Magician performs for charity
Marcus Clem | Collegio Reporter
The young magician stood atop the padlocked and chained box at the climax of his performance, ready to do the impossible.
Cloaked behind a concealing glossy curtain, only his head and arms are visible. He begins the countdown to his favorite, and most difficult, trick. One, two… three, the last number is called by his assistant, who, having escaped from handcuffs and a tightly sealed box that had been carefully inspected by a random member of the audience, popped suddenly into his place. The surprise was not over, though. The curtain dropped and the assistant removed the locks and chains from the wooden chest, opening it to reveal Jay Temaat packed tightly inside, his hands cuffed.
“He knows his trade, he does it flawlessly, and he is just really awesome in the spotlight,” said Tristan Zavala, sophomore in chemistry and physics education.
At the age of 17, Temaat has already established a career of national prominence, having opened for a variety of top-flight magicians in Las Vegas before crowds of thousands. This event was a bit smaller. Approximately 45 people combined attended his two shows, says Lindsey Greve, volunteer and junior in family consumer sciences.
The show lasted approximately 75 minutes and featured a wide variety of tricks, including one that seemingly caused Temaat’s body, complete with moving limbs in each section, to be split in two.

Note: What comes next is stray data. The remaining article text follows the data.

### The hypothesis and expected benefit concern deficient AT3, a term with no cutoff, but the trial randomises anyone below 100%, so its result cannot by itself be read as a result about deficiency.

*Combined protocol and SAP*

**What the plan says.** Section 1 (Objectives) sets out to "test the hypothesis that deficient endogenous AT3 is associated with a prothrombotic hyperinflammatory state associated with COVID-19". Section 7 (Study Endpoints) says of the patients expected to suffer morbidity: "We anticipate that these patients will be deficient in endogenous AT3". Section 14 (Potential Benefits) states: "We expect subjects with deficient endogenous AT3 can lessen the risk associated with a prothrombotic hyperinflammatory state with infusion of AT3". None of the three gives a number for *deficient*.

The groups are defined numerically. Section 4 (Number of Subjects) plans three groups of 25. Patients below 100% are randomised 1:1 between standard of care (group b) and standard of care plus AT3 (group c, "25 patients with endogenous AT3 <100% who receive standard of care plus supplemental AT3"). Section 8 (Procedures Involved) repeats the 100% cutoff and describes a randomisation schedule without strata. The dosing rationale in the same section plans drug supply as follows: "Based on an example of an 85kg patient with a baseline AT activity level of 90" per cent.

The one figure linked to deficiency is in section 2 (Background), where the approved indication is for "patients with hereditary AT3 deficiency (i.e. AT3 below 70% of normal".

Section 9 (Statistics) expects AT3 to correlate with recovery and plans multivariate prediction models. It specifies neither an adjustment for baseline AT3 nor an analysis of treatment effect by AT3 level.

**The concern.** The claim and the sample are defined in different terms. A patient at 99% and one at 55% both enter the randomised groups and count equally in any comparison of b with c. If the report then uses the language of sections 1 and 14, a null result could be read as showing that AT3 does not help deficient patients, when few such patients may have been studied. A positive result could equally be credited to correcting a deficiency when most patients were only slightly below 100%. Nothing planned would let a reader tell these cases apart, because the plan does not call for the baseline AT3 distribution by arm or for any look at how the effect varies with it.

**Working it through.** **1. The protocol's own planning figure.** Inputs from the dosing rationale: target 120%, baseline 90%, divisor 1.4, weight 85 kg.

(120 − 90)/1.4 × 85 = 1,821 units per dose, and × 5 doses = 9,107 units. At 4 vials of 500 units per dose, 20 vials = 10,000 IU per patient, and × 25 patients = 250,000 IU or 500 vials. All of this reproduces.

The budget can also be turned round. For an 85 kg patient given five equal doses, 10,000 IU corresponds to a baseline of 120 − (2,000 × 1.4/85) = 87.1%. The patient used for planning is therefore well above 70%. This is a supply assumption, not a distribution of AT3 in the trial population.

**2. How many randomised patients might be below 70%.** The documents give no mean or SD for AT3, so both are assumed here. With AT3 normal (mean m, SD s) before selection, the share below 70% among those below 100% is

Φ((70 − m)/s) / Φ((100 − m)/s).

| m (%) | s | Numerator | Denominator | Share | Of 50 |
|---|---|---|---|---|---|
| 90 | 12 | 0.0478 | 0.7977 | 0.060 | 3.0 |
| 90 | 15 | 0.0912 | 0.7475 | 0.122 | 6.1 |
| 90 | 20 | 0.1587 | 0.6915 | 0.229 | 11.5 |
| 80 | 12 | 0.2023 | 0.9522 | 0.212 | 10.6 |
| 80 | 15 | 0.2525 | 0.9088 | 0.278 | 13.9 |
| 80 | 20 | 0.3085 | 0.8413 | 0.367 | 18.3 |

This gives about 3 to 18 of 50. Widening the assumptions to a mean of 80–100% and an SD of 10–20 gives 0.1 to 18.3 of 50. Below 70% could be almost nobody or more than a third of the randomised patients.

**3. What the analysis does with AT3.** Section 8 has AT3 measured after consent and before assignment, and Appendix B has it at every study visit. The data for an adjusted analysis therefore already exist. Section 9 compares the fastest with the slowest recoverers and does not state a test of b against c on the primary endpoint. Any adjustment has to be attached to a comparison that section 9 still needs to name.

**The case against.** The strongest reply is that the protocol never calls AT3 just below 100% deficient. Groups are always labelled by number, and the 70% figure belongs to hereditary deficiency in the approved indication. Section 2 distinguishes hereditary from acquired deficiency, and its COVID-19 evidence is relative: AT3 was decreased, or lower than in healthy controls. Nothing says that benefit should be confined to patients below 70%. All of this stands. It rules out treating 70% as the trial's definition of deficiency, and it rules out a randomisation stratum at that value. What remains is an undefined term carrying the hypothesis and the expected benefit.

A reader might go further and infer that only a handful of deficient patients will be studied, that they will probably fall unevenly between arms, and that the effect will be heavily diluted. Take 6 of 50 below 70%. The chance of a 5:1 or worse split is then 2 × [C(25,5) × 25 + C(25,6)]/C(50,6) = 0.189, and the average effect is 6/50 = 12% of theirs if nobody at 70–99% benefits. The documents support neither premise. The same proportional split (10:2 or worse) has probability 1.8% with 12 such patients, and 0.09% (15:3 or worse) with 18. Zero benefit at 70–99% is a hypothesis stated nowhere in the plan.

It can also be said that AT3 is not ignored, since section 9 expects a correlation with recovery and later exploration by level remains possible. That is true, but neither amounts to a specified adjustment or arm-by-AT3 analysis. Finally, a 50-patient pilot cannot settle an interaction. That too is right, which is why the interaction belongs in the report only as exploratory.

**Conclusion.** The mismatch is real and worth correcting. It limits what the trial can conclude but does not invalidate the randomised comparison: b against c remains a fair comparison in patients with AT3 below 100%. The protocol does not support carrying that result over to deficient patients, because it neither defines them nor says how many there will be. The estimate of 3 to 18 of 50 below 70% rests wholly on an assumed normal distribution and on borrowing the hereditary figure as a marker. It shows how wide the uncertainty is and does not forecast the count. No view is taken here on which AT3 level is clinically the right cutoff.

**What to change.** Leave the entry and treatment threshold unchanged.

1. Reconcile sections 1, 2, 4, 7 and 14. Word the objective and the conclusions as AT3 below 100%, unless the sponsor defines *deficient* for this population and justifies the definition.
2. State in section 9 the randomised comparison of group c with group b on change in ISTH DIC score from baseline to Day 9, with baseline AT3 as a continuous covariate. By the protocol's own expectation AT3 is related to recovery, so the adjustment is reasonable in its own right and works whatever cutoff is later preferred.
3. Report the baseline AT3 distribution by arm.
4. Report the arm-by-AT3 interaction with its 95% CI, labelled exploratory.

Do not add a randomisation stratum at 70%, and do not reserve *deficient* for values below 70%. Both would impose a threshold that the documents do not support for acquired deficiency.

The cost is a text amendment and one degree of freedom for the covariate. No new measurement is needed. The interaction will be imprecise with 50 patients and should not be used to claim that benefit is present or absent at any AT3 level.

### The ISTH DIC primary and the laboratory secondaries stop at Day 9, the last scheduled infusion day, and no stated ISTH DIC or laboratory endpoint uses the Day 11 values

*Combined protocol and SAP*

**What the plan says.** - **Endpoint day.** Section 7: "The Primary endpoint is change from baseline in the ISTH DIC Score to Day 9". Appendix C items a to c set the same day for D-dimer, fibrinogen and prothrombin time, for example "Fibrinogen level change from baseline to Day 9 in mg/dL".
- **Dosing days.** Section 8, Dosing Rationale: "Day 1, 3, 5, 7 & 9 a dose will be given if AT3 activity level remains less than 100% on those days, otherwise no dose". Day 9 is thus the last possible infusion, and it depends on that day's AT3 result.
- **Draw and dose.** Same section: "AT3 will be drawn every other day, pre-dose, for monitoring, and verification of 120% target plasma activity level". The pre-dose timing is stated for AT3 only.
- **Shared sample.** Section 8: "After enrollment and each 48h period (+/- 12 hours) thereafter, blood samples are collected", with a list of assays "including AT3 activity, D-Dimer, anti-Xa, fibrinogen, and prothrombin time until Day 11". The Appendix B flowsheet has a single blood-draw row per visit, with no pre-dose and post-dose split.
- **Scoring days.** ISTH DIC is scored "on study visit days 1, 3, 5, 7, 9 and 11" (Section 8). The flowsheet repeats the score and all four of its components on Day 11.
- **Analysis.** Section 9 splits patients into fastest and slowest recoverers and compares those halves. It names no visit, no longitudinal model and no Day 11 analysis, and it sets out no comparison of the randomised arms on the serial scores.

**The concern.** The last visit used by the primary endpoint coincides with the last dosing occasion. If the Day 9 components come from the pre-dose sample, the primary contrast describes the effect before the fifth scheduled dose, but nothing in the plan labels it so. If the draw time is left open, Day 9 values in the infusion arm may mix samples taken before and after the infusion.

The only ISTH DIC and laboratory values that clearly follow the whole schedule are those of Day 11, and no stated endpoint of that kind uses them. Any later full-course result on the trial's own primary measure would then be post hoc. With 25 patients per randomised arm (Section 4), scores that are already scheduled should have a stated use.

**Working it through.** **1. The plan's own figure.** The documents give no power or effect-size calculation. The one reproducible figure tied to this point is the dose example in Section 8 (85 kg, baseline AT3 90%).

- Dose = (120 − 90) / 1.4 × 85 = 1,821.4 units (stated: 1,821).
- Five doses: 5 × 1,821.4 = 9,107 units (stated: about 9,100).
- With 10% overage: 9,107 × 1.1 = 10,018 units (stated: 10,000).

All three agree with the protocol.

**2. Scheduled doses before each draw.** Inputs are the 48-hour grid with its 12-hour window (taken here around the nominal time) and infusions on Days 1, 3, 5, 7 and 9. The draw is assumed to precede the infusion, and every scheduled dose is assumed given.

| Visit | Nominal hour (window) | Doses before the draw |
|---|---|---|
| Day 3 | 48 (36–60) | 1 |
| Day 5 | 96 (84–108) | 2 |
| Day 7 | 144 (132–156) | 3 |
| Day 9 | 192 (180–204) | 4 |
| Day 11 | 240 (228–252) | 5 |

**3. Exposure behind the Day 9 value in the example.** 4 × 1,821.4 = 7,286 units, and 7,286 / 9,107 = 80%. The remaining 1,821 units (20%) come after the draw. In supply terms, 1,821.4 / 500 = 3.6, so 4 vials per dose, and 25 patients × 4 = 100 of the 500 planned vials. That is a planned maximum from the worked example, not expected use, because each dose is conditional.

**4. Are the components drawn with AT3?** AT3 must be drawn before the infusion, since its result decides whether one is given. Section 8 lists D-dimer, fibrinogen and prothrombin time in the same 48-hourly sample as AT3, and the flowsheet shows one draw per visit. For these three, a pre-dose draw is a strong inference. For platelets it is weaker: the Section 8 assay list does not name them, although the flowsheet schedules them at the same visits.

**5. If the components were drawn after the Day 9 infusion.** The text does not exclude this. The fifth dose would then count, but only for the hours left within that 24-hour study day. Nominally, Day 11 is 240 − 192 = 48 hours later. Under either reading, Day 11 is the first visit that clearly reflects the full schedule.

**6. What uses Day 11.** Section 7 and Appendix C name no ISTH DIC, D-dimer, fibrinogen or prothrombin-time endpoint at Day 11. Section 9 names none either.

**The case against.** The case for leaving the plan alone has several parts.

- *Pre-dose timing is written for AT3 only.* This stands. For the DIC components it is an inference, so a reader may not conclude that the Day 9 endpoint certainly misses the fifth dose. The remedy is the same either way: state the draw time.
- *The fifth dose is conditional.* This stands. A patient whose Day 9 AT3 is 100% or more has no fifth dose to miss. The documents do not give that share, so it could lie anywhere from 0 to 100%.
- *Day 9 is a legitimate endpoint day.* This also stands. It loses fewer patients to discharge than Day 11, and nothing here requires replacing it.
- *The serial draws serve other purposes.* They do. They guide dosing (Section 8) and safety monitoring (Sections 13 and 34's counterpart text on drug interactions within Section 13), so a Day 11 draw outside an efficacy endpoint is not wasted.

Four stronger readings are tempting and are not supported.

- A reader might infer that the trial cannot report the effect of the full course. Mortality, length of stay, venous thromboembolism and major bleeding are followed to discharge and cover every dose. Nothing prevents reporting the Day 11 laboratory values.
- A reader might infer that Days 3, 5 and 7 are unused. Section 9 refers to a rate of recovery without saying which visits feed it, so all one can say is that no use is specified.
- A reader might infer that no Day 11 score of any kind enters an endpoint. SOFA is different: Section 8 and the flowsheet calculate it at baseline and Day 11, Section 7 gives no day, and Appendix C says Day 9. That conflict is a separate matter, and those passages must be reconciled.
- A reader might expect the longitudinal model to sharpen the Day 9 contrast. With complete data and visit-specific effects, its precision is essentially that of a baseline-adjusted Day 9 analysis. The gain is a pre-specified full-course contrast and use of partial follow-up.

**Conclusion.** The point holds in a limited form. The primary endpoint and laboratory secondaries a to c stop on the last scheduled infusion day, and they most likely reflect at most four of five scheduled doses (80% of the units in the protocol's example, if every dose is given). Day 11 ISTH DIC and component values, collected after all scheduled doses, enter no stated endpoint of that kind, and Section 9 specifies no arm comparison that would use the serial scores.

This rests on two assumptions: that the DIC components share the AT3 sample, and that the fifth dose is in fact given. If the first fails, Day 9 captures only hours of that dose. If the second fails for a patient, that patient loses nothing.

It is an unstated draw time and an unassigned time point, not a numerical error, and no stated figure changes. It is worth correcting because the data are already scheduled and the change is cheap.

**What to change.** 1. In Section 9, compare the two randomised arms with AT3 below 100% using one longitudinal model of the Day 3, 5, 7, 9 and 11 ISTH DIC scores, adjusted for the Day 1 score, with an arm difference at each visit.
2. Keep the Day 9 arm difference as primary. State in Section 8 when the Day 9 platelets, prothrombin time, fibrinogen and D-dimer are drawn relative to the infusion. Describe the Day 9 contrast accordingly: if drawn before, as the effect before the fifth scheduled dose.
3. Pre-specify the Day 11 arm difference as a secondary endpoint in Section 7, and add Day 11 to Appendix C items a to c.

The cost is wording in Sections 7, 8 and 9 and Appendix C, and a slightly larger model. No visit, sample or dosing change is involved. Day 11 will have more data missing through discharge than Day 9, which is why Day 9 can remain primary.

“I gotta give it to the whole box-in-half,” said Michael Giffin, senior in broadcasting and Spanish. “I can’t figure out how he was that flexible or where he went.”
The proceeds for Temaat’s show were donated to the Keith Worthington chapter of the Amyotrophic Lateral Sclerosis (ALS) Association, a non-profit organization dedicated to providing assistance to victims of ALS, as well as contributing to research for a cure. ALS, also known as Lou Gehrig’s Disease, causes progressive and, in most cases, fatal total body paralysis. Awareness of ALS became widespread after the historic New York Yankees baseball player Lou Gehrig, fell victim to it. It is also believed to be afflicting internationally renowned physicist Stephen Hawking.
Temaat spoke of his inspiration to perform for the public as stemming from his earliest performances in homes for the chronically ill and elderly. He related a personal story where he brought happiness to a man suffering from a terminal disease and who had been persistently depressed. After learning that the man died that same day, Temaat says, he knew that stage magic would be his lifelong career.
“His inspiration is a pretty heart-touching story,” said Mac Crowe, close friend of Temaat.